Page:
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|Also Known As:||Grady Demond Wilson||Died:|
|Born:||October 13, 1946||Cause of Death:|
|Birth Place:||Valdosta, Georgia, USA||Profession:||Cast ...|
Playing straight man to a comedy legend like Redd Foxx would have seemed an unenviable task for most actors, but Demond Wilson rose to the occasion as the short-tempered Lamont Sanford on the hit sitcom "Sanford and Son" (NBC, 1971-77). Though Lamont's role was largely defined by reactions to his father's outlandish behavior, Wilson had a dry delivery and a solid presence that made him the ideal candidate for the job. His turn as Lamont was the apex of his acting career, as all subsequent efforts faded into obscurity, leading Wilson to turn to religion, becoming an ordained minister in 1984. However, his timeless work on "Sanford" remained a favorite among the rerun faithful for decades, ensuring his small screen immortality.
Born in Valdosta, GA on Oct. 13, 1946, Grady Demond Wilson was raised in New York, and became interested in acting after serving a tour of duty in Vietnam. Upon his return to the United States, he appeared in national stage productions before relocating to Hollywood. There, he landed guest shots on series like "Mission: Impossible" (CBS, 1966-1973) and minor roles in features like the Sidney Poitier vehicle "The Organization" (1971), the last of three film adventures for his Virgil Tibbs character. In 1971, Wilson enjoyed a guest turn on an episode of "All in the Family" (CBS, 1971-79), and was later called back for a new series from producer Norman Lear. The show, based on the popular British sitcom "Steptoe and Son" (BBC, 1962-65), chronicled the ups-and-downs of a dissolute garbage man and his social-minded son. Comic Redd Foxx was cast as Fred Sanford, an irascible junkyard owner, while Wilson was tapped to play his son, Lamont, who openly loathed the family business, but stayed on out of respect for his father. Their relationship formed the basis of the show's humor, which hinged on Fred's attempts to elevate their social standing through hare-brained, get-rich-quick schemes. Said plans never worked out the way that Fred envisioned them, which invariably resulted in a blow-up between father and son. However, by the close of each episode, Fred and Lamont would bury the hatchet and return to their dingy but happy lives.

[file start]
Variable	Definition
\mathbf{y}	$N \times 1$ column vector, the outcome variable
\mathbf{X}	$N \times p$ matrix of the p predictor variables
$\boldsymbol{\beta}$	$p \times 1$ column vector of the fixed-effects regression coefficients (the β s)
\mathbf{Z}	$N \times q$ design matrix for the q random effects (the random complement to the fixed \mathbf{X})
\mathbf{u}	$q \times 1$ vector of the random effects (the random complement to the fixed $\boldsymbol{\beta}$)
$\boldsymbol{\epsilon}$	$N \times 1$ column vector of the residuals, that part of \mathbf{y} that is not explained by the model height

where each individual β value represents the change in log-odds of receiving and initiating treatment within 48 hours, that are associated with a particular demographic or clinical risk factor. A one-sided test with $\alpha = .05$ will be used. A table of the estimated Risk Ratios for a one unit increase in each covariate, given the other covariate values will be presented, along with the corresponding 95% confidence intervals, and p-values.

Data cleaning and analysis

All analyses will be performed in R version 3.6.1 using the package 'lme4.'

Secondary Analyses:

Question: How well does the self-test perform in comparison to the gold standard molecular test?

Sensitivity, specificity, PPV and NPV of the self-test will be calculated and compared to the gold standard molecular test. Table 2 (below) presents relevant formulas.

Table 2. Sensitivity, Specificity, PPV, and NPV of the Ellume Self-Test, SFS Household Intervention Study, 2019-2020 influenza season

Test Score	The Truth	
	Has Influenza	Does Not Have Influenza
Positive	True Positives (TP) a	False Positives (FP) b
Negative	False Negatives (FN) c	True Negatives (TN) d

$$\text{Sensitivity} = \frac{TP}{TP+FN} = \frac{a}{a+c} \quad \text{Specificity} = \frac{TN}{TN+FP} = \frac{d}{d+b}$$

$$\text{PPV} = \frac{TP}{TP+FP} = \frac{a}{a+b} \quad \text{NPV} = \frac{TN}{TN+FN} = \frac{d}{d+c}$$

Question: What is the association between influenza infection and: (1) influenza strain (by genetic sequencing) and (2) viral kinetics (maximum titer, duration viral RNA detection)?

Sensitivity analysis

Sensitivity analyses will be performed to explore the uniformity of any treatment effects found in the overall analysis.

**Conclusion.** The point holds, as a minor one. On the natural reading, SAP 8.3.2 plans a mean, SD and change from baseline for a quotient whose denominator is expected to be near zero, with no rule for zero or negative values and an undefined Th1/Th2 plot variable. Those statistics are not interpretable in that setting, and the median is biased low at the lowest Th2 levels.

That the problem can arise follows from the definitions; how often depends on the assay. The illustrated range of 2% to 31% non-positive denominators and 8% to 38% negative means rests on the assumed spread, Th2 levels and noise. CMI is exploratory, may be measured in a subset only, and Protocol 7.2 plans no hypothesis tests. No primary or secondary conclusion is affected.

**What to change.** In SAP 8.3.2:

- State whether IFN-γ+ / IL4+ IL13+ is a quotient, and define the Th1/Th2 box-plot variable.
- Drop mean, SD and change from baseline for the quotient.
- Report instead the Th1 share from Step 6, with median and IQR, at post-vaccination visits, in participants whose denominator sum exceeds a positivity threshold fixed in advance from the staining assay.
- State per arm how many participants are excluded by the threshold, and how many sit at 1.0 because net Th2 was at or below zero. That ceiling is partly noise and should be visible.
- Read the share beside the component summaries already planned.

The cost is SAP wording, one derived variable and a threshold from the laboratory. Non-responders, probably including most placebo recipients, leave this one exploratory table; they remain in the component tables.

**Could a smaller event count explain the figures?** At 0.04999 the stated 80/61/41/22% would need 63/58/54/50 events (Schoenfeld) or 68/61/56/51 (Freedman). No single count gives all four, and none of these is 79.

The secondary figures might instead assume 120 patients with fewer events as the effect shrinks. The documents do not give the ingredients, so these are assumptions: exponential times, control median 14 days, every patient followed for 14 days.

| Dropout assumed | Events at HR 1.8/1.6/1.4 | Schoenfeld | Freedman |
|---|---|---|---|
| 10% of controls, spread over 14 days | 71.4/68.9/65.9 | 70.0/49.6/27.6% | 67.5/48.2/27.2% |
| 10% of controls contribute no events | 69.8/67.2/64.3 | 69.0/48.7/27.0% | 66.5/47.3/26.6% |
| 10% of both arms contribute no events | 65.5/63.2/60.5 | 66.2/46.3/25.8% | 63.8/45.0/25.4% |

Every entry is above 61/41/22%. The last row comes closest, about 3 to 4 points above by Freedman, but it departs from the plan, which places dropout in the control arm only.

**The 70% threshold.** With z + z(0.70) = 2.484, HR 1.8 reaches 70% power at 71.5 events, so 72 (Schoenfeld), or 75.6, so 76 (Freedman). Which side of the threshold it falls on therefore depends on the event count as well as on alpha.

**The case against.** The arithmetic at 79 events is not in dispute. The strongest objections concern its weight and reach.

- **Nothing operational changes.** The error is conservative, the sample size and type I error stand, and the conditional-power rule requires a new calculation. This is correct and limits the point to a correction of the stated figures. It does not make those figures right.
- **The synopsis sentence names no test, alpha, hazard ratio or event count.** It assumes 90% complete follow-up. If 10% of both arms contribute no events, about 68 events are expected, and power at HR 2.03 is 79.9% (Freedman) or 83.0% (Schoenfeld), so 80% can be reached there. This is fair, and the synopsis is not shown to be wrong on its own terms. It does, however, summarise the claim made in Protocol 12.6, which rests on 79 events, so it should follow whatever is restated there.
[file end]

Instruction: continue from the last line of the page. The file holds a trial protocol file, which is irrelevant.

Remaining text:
The formula worked for audiences, who viewed Fred and Lamont's battles with the same degree of incredulity and delight as the verbal brawls between Archie Bunker and Mike Stivic on "All in the Family." "Sanford" became one of the highest rated series on American television during its entire network run; its first five seasons never left the Top 10, even when Foxx left the series during the 1973-74 season over a contract dispute with NBC. Flush with the success of the series, Foxx quit "Sanford" at the end of its sixth season to star in a variety series, "The Redd Foxx Comedy Hour" (ABC, 1976). It was cancelled after four months, so NBC lured him back to reprise Fred in a new series, "Sanford" (NBC, 1980-81). Wilson, however, did not join his co-star for the revamped show, deciding instead to focus on his own career. Unfortunately, his luck seemed to parallel that of Foxx: his first starring turn in a series was on the sitcom "Baby, I'm Back" (CBS, 1978), about a man who returned to his family after having deserted them, only to discover that his wife has remarried. It lasted less than a season, as did "The New Odd Couple" (ABC, 1982-83), with Wilson as the slovenly Oscar Madison and Ron Glass as Felix Unger.
In 1984, Wilson decided to become a Pentacostal minister, which became the focus of his life for the next two decades. He created Restoration House, a spiritual and vocational training facility for former inmates, in 1994, and penned several books decrying the New Age movement. There were occasional returns to acting, most notably a recurring turn as Persia Jones' father on "Girlfriends" (UPN/The CW, 2000-08), and a revisit of his "Sanford and Son" days via a tell-all book, Second Banana: Bittersweet Memoirs of the 'Sanford and Son' Years, which purported to address the conditions which forced the cancellation of the series.
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